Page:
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The fit command can fit a user-defined function to a set of data points (x,y) or (x,y,z), using an implementation of the nonlinear least-squares (NLLS) Marquardt-Levenberg algorithm. Any user-defined variable occurring in the function body may serve as a fit parameter, but the return type of the function must be real.


     fit {[xrange] {[yrange]}} <function> '<datafile>'
         via '<parameter file>' | <var1>{,<var2>,...}

Ranges may be specified to temporarily limit the data which is to be fitted; any out-of-range data points are ignored. The syntax is


analogous to plot; see plot ranges (p. [*]).

5#5function6#6 is any valid gnuplot expression, although it is usual to use a previously user-defined function of the form f(x) or f(x,y).

5#5datafile6#6 is treated as in the plot command. All the plot datafile modifiers (using, every,...) except smooth and the deprecated thru are applicable to fit. See plot datafile (p. [*]).

The default data formats for fitting functions with a single independent variable, y=f(x), are {x:}y or x:y:s; those formats can be changed with the datafile using qualifier. The third item (a column number or an expression), if present, is interpreted as the standard deviation of the corresponding y value and is used to compute a weight for the datum, 1/s**2. Otherwise, all data points are weighted equally, with a weight of one. Note that if you don't specify a using option at all, no y deviations are read from the datafile even if it does have a third column, so you'll always get unit weights.

To fit a function with two independent variables, z=f(x,y), the required format is using with four items, x:y:z:s. The complete format must be given -- no default columns are assumed for a missing token. Weights for each data point are evaluated from 's' as above. If error estimates are not available, a constant value can be specified as a constant expression (see plot datafile using (p. [*])), e.g., using 1:2:3:(1).

Multiple datasets may be simultaneously fit with functions of one independent variable by making y a 'pseudo-variable', e.g., the dataline number, and fitting as two independent variables. See fit multi-branch (p. [*]).

The via qualifier specifies which parameters are to be adjusted, either directly, or by referencing a parameter file.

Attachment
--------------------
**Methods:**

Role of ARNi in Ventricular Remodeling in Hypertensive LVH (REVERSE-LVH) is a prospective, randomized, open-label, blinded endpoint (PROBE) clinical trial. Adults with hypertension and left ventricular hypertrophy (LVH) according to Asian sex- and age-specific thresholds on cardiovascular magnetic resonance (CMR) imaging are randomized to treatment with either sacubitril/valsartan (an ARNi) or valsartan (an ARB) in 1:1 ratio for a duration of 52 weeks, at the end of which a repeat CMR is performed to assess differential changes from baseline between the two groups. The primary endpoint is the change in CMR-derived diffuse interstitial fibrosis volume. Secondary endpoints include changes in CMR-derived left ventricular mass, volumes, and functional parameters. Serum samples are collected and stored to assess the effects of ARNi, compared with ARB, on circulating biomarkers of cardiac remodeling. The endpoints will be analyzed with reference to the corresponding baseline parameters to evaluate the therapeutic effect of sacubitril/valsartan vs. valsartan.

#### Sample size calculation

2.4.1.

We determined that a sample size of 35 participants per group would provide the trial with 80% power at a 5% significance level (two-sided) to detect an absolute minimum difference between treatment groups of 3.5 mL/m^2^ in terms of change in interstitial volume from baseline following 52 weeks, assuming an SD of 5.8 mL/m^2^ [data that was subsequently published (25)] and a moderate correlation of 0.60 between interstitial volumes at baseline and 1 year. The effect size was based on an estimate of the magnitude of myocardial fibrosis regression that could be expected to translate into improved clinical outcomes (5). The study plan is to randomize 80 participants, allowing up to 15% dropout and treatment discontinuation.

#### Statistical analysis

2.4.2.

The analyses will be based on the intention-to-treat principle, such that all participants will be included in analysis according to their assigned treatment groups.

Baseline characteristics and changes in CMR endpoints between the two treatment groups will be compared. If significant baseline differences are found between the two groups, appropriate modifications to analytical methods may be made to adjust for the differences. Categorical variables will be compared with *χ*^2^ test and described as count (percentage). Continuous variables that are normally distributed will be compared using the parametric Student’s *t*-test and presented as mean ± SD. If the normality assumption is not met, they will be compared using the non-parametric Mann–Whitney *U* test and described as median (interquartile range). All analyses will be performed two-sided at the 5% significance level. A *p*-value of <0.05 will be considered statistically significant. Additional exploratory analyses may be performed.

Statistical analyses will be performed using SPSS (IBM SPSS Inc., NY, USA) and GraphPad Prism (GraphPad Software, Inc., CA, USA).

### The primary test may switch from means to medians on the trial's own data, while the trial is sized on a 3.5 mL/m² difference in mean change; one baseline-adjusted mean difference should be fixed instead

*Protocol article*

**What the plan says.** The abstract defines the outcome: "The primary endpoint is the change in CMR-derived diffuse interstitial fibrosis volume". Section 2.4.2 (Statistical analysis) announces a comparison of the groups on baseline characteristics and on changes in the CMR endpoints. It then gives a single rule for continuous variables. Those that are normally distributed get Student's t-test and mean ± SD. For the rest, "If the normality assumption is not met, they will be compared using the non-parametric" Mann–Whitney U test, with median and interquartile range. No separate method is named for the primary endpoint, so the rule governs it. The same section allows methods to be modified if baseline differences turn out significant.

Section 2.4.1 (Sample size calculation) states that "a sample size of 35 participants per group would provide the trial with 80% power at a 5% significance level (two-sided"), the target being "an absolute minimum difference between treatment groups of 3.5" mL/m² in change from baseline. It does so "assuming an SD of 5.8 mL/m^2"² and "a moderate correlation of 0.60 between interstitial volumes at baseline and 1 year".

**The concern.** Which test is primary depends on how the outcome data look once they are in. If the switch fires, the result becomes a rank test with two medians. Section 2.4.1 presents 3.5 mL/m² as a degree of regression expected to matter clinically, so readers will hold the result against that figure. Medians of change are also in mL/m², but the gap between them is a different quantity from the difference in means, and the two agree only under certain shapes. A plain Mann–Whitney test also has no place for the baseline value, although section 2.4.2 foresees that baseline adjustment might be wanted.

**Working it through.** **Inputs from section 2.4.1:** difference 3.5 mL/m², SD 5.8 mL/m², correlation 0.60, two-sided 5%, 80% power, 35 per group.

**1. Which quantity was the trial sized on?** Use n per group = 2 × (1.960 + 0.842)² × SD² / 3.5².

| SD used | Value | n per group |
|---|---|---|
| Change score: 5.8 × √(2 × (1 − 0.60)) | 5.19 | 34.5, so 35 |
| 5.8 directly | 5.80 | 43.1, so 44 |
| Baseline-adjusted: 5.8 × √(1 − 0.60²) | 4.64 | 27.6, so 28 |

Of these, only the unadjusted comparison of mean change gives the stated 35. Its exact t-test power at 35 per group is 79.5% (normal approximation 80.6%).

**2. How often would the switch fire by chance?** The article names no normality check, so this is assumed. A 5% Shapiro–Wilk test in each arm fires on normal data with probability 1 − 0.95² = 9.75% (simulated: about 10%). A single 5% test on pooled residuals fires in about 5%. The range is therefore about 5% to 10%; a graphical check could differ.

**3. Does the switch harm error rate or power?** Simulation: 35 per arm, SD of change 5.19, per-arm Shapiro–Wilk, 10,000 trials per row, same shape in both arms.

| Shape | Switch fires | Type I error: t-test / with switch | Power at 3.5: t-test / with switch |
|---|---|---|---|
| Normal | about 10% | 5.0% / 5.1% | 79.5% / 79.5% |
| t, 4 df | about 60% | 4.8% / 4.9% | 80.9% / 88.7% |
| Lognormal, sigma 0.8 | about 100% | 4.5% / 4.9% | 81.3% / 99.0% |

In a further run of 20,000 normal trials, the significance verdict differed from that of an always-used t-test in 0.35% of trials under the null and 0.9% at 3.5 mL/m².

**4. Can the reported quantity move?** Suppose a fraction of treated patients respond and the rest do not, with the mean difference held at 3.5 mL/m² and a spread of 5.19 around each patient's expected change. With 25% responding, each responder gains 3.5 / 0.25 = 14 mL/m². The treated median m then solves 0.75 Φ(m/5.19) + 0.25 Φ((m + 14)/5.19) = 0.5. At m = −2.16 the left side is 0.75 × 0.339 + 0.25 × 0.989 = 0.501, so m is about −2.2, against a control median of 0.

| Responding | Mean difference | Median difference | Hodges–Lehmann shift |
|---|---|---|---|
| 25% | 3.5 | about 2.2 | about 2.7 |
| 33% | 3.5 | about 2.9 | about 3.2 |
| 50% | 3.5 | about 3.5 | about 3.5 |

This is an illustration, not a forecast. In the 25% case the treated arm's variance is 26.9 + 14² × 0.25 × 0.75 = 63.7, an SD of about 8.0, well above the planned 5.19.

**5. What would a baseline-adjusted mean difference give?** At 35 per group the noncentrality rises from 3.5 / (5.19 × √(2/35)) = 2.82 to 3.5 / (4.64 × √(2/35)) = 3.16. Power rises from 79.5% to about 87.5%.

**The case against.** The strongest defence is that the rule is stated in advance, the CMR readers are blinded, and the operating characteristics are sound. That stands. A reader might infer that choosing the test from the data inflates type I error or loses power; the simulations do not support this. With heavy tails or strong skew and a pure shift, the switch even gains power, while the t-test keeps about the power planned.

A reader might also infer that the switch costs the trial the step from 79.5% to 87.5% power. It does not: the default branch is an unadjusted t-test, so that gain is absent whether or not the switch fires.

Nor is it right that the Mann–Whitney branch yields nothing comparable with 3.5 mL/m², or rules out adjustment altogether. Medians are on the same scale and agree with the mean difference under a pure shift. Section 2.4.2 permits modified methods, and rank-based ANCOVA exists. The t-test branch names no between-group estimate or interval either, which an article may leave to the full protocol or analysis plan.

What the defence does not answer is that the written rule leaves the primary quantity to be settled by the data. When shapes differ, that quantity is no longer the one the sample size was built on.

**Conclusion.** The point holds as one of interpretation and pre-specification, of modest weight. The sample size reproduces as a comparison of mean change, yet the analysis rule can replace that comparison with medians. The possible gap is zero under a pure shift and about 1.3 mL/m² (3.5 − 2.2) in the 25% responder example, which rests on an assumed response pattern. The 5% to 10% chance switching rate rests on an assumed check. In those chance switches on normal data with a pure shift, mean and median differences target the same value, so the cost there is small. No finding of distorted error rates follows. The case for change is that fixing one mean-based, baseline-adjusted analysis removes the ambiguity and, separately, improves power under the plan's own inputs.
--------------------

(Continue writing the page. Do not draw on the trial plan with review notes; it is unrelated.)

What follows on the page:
f(x) = a*x**2 + b*x + c
     g(x,y) = a*x**2 + b*y**2 + c*x*y
     FIT_LIMIT = 1e-6
     fit f(x) 'measured.dat' via 'start.par'
     fit f(x) 'measured.dat' using 3:($7-5) via 'start.par'
     fit f(x) './data/trash.dat' using 1:2:3 via a, b, c
     fit g(x,y) 'surface.dat' using 1:2:3:(1) via a, b, c

After each iteration step, detailed information about the current state of the fit is written to the display. The same information about the initial and final states is written to a log file, "fit.log". This file is always appended to, so as to not lose any previous fit history; it should be deleted or renamed as desired. By using the command set fit logfile, the name of the log file can be changed.

If gnuplot was built with this option, and you activated it using set fit errorvariables, the error for each fitted parameter will be stored in a variable named like the parameter, but with "_err" appended. Thus the errors can be used as input for further computations.

The fit may be interrupted by pressing Ctrl-C (any key but Ctrl-C under MSDOS and Atari Multitasking Systems). After the current iteration completes, you have the option to (1) stop the fit and accept the current parameter values, (2) continue the fit, (3) execute a gnuplot command as specified by the environment variable FIT_SCRIPT. The default for FIT_SCRIPT is replot, so if you had previously plotted both the data and the fitting function in one graph, you can display the current state of the fit.

Once fit has finished, the update command may be used to store final values in a file for subsequent use as a parameter file. See update (p. [*]) for details.

next up previous contents index
Next: Adjustable parameters Up: Commands Previous: Exit   Contents   Index
Ethan Merritt 2007-03-03